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January 6, 2009
GMAC: Small consolation for Ball State, Tulsa
Enthusiasm comes easy when the grand prize is within reach. But generating excitement could be much more difficult when settling for the consolation prize.
That's the issue facing Ball State and Tulsa.
Both had hopes of going undefeated and playing in a BCS bowl. Instead, both suffered disappointing losses, failed to win their conference title and had to settle for Tuesday's GMAC Bowl.
Bowls often are won by the team that most wants to be there. The question for the GMAC Bowl is whether the players on either team truly do.
A plague of turnovers caused Ball State (12-1) to lose the MAC title game, but whether that limited its postseason options is uncertain. Even if the Cardinals had gone unbeaten, they had no realistic chance at a BCS bowl. Plus, Ball State will be playing its first game with Stan Parrish as coach; Parrish was elevated from offensive coordinator when Brady Hoke was hired as San Diego State's coach last month.
Tulsa obviously had greater aspirations. Throughout the season, coach Todd Graham boldly asserted the Golden Hurricanes' goal was to play in a BCS bowl. But back-to-back November losses, to Arkansas and Houston, squelched that. Then, there were the seven turnovers against East Carolina in the Conference USA title game, which knocked the Golden Hurricane out of the Liberty Bowl.
"We definitely set our goals to go to the BCS," Tulsa senior running back Tarrion Adams said. "You should go into every game feeling like you can win it, so going undefeated should be expected.
"This year we felt we could have done it. We still feel that way. And next year, Coach Graham will have the same goal and the same mentality. We definitely fell short, but we're happy to go to a bowl. The GMAC treated us well last year when we went [a 63-7 rout of Bowling Green]. They had great Southern hospitality."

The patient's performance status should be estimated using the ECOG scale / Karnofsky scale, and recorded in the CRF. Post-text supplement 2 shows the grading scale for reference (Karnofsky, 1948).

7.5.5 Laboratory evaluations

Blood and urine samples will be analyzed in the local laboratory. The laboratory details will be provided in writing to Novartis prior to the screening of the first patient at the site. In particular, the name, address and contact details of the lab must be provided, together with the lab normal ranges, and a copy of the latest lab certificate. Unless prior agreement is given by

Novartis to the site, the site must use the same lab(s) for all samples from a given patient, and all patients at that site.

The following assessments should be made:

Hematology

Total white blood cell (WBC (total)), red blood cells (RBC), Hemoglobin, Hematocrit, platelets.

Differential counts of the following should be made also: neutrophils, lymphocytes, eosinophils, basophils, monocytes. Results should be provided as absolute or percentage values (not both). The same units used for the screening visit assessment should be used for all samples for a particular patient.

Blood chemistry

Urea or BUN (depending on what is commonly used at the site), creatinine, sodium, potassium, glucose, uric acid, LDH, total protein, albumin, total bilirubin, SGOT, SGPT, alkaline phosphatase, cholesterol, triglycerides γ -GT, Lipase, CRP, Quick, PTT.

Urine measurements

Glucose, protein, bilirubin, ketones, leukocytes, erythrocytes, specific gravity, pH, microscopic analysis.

But having a good time doesn't necessarily mean a good performance.
A week after losing to Arkansas 30-23 – a loss that ended any BCS hopes – Tulsa was blown out 70-30 by Houston. Now, Tulsa has to prove it can bounce back from its 27-24 loss to East Carolina in the C-USA title game.
"Offensively, we came up short. We had a lot of mistakes," Adams said. "We know how to correct those, and we've been practicing to make sure they don't happen again.
"Nobody likes losing, but we know we beat ourselves. I'm not taking anything away from East Carolina, but with all the turnovers we had and as close a game as it was, we beat ourselves. It happens. We have to focus and get ready for the next one."
Refocusing might be easier for him than some of his teammates, though. This will mark Tulsa's fourth consecutive bowl appearance. But as a senior, he remembers when Tulsa was struggling to make it into the postseason.
Tulsa made one postseason appearance from 1992 to 2004. A second-tier bowl beats no bowl at all.
"A lot of teams don't get to go to bowls," he said. "There are only 30-odd bowl games, so not every team qualifies. Before I came to the university, we had dropped off a bit and [playing in bowl games] wasn't expected. We put it back together."
Who has the edge?
Ball State run offense vs. Tulsa run defense
Ball State pass offense vs. Tulsa pass defense
Tulsa run offense vs. Ball State run defense
Tulsa pass offense vs. Ball State pass defense
Ball State special teams vs. Tulsa special teams
Ball State coaches vs. Tulsa coaches
X-factor: How focused are these teams? Both were hoping for greater rewards and perhaps a place in a BCS bowl. Instead, neither won its conference championship and had to settle for a consolation prize. The team that most wants to play definitely will have an advantage.
Tulsa will win if: Avoiding turnovers and playing better on special teams is a must. Tulsa has committed 15 turnovers in its three losses and has allowed two kickoffs return for touchdowns. Tightening up the pass defense will be key, too.
Ball State will win if: Keeping Davis protected has to be the Cardinals' top priority. Neutralizing the pass rush will allow Davis time to find holes in Tulsa's questionable secondary. Lewis also has to run effectively, and Ball State needs to find a way to stymie Tulsa's rushing attack.
Olin Buchanan is the senior college football writer for Rivals.com. He can be reached at email@example.com.
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